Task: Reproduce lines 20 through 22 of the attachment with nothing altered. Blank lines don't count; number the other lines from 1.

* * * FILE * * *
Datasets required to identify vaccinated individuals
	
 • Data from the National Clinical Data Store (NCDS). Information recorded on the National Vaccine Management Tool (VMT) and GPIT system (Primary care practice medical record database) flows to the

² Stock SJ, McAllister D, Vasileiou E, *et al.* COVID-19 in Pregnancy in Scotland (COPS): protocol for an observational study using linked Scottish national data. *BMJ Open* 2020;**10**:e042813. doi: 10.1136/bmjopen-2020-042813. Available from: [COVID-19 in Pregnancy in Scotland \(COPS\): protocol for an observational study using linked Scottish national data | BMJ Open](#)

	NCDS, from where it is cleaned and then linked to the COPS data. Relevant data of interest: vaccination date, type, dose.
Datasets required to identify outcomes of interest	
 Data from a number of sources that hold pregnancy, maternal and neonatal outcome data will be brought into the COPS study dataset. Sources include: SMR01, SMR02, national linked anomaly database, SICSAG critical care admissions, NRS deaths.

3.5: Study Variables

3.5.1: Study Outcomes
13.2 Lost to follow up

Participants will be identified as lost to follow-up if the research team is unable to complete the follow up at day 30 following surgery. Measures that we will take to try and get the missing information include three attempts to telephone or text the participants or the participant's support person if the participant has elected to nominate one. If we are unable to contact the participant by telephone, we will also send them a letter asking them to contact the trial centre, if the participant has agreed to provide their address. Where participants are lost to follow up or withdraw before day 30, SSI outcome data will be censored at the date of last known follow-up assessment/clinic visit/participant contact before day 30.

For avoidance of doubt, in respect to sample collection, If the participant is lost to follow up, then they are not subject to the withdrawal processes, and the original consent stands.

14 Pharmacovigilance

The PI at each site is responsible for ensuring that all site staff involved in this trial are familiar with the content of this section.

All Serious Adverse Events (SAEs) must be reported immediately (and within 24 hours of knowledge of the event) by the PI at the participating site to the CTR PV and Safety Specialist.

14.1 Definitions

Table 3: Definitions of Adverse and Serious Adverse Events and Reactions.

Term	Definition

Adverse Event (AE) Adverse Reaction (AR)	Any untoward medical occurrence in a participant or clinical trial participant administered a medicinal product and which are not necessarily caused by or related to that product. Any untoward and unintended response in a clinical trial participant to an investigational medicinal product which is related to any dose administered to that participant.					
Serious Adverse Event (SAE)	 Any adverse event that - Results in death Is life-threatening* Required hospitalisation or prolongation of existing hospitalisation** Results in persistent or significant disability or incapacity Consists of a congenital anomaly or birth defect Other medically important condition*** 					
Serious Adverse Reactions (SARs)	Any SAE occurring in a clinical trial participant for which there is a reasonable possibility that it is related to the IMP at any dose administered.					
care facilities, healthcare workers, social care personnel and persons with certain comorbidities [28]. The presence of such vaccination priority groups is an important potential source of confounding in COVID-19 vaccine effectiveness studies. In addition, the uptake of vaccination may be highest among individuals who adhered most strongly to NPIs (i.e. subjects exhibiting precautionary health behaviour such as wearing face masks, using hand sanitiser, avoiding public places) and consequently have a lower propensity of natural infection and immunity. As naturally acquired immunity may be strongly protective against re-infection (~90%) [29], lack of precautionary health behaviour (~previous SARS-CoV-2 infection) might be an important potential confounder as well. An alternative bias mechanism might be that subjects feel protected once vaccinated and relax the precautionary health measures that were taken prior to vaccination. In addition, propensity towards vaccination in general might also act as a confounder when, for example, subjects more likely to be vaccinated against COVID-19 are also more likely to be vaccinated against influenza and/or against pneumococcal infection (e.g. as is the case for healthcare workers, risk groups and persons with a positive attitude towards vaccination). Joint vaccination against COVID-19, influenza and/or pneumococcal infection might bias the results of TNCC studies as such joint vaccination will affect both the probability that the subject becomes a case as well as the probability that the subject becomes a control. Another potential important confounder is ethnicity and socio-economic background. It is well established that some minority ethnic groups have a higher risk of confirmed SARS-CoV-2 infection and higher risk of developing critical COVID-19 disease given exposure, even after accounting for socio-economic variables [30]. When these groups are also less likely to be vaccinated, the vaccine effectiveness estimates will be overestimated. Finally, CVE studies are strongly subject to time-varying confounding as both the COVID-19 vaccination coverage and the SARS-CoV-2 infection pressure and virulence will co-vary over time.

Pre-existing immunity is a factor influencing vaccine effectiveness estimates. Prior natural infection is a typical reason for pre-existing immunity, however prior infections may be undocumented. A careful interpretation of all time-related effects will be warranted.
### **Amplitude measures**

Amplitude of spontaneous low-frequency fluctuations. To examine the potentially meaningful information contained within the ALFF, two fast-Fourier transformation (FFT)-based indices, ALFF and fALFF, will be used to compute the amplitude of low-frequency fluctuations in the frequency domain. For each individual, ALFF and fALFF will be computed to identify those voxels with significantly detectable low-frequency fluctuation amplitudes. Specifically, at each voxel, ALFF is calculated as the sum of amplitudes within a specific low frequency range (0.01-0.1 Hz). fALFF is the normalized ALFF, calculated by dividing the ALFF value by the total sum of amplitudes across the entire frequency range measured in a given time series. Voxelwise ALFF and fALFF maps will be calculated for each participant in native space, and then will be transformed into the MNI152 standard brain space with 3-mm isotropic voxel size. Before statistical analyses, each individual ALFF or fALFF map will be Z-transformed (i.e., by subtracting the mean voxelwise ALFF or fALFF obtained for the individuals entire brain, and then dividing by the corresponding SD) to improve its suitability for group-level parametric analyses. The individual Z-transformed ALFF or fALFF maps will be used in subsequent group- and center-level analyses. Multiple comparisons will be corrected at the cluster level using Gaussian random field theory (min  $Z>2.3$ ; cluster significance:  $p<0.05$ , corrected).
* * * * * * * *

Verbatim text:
Serious Adverse Reactions (SARs)	Any SAE occurring in a clinical trial participant for which there is a reasonable possibility that it is related to the IMP at any dose administered.					
care facilities, healthcare workers, social care personnel and persons with certain comorbidities [28]. The presence of such vaccination priority groups is an important potential source of confounding in COVID-19 vaccine effectiveness studies. In addition, the uptake of vaccination may be highest among individuals who adhered most strongly to NPIs (i.e. subjects exhibiting precautionary health behaviour such as wearing face masks, using hand sanitiser, avoiding public places) and consequently have a lower propensity of natural infection and immunity. As naturally acquired immunity may be strongly protective against re-infection (~90%) [29], lack of precautionary health behaviour (~previous SARS-CoV-2 infection) might be an important potential confounder as well. An alternative bias mechanism might be that subjects feel protected once vaccinated and relax the precautionary health measures that were taken prior to vaccination. In addition, propensity towards vaccination in general might also act as a confounder when, for example, subjects more likely to be vaccinated against COVID-19 are also more likely to be vaccinated against influenza and/or against pneumococcal infection (e.g. as is the case for healthcare workers, risk groups and persons with a positive attitude towards vaccination). Joint vaccination against COVID-19, influenza and/or pneumococcal infection might bias the results of TNCC studies as such joint vaccination will affect both the probability that the subject becomes a case as well as the probability that the subject becomes a control. Another potential important confounder is ethnicity and socio-economic background. It is well established that some minority ethnic groups have a higher risk of confirmed SARS-CoV-2 infection and higher risk of developing critical COVID-19 disease given exposure, even after accounting for socio-economic variables [30]. When these groups are also less likely to be vaccinated, the vaccine effectiveness estimates will be overestimated. Finally, CVE studies are strongly subject to time-varying confounding as both the COVID-19 vaccination coverage and the SARS-CoV-2 infection pressure and virulence will co-vary over time.

Pre-existing immunity is a factor influencing vaccine effectiveness estimates. Prior natural infection is a typical reason for pre-existing immunity, however prior infections may be undocumented. A careful interpretation of all time-related effects will be warranted.